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The frenum is a small fold of tissue found in three places in the mouth: under the tongue (lingual frenum) and descending from the center of the upper and lower lip (labial frenum). In some cases, these frena can impair the normal function of the mouth and require removal, also called a frenectomy.

Lingual frenectomy: The lingual frenum connects the tongue to the floor of the mouth. If the lingual frenum extends too far toward the tip of the tongue, tongue mobility is limited, causing difficulties with speech, eating and swallowing. This is common in young children and is treatable via lingual frenectomy.

During this procedure, the doctor will utilize a non-invasive CO2 laser to separate the tissue. Once that tissue has healed, normal function will return to the child’s tongue. This usually takes only a couple of days; in the meantime, the child will be able to use the tongue normally, albeit with some discomfort. Infants who have a frenectomy generally recuperate more quickly and with less discomfort.

Labial frenectomyThe labial frenum, the bit of tissue that joins the upper and lower lips to the front gums, can sometimes cause gaps between your child’s front teeth and misalignment throughout the mouth.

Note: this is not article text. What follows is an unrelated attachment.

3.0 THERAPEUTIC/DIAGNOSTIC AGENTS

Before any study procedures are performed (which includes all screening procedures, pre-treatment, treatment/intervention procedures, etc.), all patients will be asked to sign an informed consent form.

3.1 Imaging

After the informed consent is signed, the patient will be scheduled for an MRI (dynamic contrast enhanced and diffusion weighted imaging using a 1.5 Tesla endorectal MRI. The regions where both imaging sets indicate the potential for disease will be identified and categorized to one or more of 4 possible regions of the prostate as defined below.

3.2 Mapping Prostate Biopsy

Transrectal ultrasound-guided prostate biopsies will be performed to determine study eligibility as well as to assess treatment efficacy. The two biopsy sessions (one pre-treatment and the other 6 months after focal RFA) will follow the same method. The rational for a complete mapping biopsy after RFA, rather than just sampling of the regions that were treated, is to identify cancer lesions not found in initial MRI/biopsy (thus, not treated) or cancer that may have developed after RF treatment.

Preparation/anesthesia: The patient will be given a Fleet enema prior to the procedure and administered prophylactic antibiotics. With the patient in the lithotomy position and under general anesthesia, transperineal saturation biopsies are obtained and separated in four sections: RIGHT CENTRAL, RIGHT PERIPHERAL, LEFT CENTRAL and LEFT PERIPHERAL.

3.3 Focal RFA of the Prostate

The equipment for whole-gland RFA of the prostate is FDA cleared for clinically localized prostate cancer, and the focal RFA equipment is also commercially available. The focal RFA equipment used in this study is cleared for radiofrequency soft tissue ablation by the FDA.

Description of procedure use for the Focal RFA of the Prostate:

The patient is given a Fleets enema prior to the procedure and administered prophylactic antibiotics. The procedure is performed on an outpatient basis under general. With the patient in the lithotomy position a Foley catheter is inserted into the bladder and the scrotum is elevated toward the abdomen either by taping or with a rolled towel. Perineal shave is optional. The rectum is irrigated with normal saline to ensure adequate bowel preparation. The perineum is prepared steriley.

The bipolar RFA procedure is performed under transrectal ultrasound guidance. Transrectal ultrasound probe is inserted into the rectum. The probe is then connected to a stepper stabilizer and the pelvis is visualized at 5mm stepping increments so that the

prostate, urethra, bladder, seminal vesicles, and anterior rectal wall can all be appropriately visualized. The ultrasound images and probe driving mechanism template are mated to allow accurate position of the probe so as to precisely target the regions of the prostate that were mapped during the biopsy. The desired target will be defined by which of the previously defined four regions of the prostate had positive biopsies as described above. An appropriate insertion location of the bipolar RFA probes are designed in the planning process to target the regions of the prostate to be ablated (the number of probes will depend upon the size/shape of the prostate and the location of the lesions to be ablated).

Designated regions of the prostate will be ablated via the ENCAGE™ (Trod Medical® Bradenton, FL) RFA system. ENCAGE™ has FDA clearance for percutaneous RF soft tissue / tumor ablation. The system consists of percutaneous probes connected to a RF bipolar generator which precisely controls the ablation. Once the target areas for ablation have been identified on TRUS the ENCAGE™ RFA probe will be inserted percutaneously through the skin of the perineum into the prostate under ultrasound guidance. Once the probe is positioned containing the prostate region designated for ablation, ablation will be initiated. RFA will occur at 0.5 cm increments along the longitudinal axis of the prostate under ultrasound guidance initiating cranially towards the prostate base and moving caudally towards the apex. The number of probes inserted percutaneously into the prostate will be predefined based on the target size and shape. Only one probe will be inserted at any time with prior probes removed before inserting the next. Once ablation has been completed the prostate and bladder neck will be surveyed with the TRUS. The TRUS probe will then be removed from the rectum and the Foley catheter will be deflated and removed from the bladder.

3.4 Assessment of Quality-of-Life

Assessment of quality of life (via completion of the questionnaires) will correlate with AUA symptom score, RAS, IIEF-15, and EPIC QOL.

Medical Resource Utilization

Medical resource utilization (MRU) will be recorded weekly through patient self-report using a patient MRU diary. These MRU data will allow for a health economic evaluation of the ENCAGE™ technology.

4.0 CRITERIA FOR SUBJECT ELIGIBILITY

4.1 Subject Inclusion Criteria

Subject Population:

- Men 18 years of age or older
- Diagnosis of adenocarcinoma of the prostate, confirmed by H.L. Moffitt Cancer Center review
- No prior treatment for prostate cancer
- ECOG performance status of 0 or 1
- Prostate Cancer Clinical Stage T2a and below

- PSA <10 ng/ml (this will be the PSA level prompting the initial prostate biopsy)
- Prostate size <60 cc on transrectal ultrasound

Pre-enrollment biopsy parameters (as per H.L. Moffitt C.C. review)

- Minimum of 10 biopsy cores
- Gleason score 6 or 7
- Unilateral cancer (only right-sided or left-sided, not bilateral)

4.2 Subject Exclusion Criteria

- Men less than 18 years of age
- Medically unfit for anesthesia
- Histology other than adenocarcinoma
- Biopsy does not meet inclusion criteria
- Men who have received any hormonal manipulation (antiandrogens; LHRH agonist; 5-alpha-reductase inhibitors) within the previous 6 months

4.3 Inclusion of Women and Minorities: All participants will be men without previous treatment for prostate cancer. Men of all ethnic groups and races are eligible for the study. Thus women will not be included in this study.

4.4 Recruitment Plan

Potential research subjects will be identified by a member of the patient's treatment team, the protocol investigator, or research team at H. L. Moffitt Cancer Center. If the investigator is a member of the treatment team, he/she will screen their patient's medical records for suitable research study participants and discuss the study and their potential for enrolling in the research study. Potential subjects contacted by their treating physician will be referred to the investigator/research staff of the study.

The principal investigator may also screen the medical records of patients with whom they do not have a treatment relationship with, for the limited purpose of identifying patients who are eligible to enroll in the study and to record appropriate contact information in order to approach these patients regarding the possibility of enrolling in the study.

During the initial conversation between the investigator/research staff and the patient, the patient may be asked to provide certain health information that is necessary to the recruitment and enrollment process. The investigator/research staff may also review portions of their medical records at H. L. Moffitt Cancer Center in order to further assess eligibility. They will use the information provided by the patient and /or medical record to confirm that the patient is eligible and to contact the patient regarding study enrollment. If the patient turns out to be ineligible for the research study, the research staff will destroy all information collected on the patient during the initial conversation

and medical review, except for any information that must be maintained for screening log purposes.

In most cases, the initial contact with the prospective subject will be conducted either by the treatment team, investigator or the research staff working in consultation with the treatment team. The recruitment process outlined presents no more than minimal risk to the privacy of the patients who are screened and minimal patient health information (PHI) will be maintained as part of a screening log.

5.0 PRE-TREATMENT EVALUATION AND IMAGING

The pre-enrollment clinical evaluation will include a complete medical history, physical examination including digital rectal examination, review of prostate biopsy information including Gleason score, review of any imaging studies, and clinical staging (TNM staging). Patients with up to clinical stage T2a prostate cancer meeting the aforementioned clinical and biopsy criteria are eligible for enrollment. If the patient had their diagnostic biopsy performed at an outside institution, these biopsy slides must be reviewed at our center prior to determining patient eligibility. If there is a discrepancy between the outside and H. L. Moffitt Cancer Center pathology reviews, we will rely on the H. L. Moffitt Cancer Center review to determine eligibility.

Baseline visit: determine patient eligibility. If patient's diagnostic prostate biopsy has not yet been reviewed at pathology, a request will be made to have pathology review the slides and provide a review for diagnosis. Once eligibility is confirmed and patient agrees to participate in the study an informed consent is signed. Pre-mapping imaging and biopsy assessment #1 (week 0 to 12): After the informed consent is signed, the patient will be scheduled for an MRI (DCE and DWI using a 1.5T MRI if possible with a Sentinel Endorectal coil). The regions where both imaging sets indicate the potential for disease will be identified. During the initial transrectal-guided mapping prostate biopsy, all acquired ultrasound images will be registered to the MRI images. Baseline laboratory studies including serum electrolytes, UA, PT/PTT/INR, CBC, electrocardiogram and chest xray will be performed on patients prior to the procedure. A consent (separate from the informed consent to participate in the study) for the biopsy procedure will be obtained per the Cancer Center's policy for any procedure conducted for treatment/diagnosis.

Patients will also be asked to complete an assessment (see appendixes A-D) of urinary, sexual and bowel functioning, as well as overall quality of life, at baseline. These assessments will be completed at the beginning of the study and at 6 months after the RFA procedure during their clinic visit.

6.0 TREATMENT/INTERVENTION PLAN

When to refer a Newborn to a Pediatric Dentist for a Lip and Tongue Tie Evaluation:

Are they having trouble gaining weight?

Is mom having difficulty breastfeeding? Breastfeeding should not be painful. Let us help!

Around 3-4 months it’s less of mom’s let down and more of the baby’s pull; therefore, if a baby is unable to develop an efficient latch, the mother will begin to lose her supply and begin supplementing or give up on breastfeeding.

Signs that they are working too hard when feeding:

Nursing blisters, white milk deposit on tongue, chomping/gumming when feeding, quivering, taking a few sucks then stopping, falling asleep on the breast, gassiness, hiccups and/or spit up.

If a baby has tongue restriction, they’re unable to open as wide as they can. With proper tongue movement, they’re able to open wider allowing them to have a deeper latch. The deeper the latch, the happier the baby will be. The tip of the nipple should be where the soft palate meets the hard palate; this allows for the back part of the tongue to go up, press against the breast and allow for an adequate milk transfer.  If they’re unable to open wide, they end up with a shallow latch; this means they’re using more of their jaw and not their tongue causing chomping, gumming, quivering and falling asleep on the breast.  The role of the lips is to form a proper seal.  However, when shallow, they’re having to use their lips; this causes them to intake air causing gassiness, hiccups and/or spit up.

At Shenandoah Smiles Pediatric Dentistry, Dr. Melissa Gibson and a Certified Lactation Counselor will do an oral evaluation, counseling, and, if indicated, a carbon dioxide/DEKA laser frenectomy can be performed."

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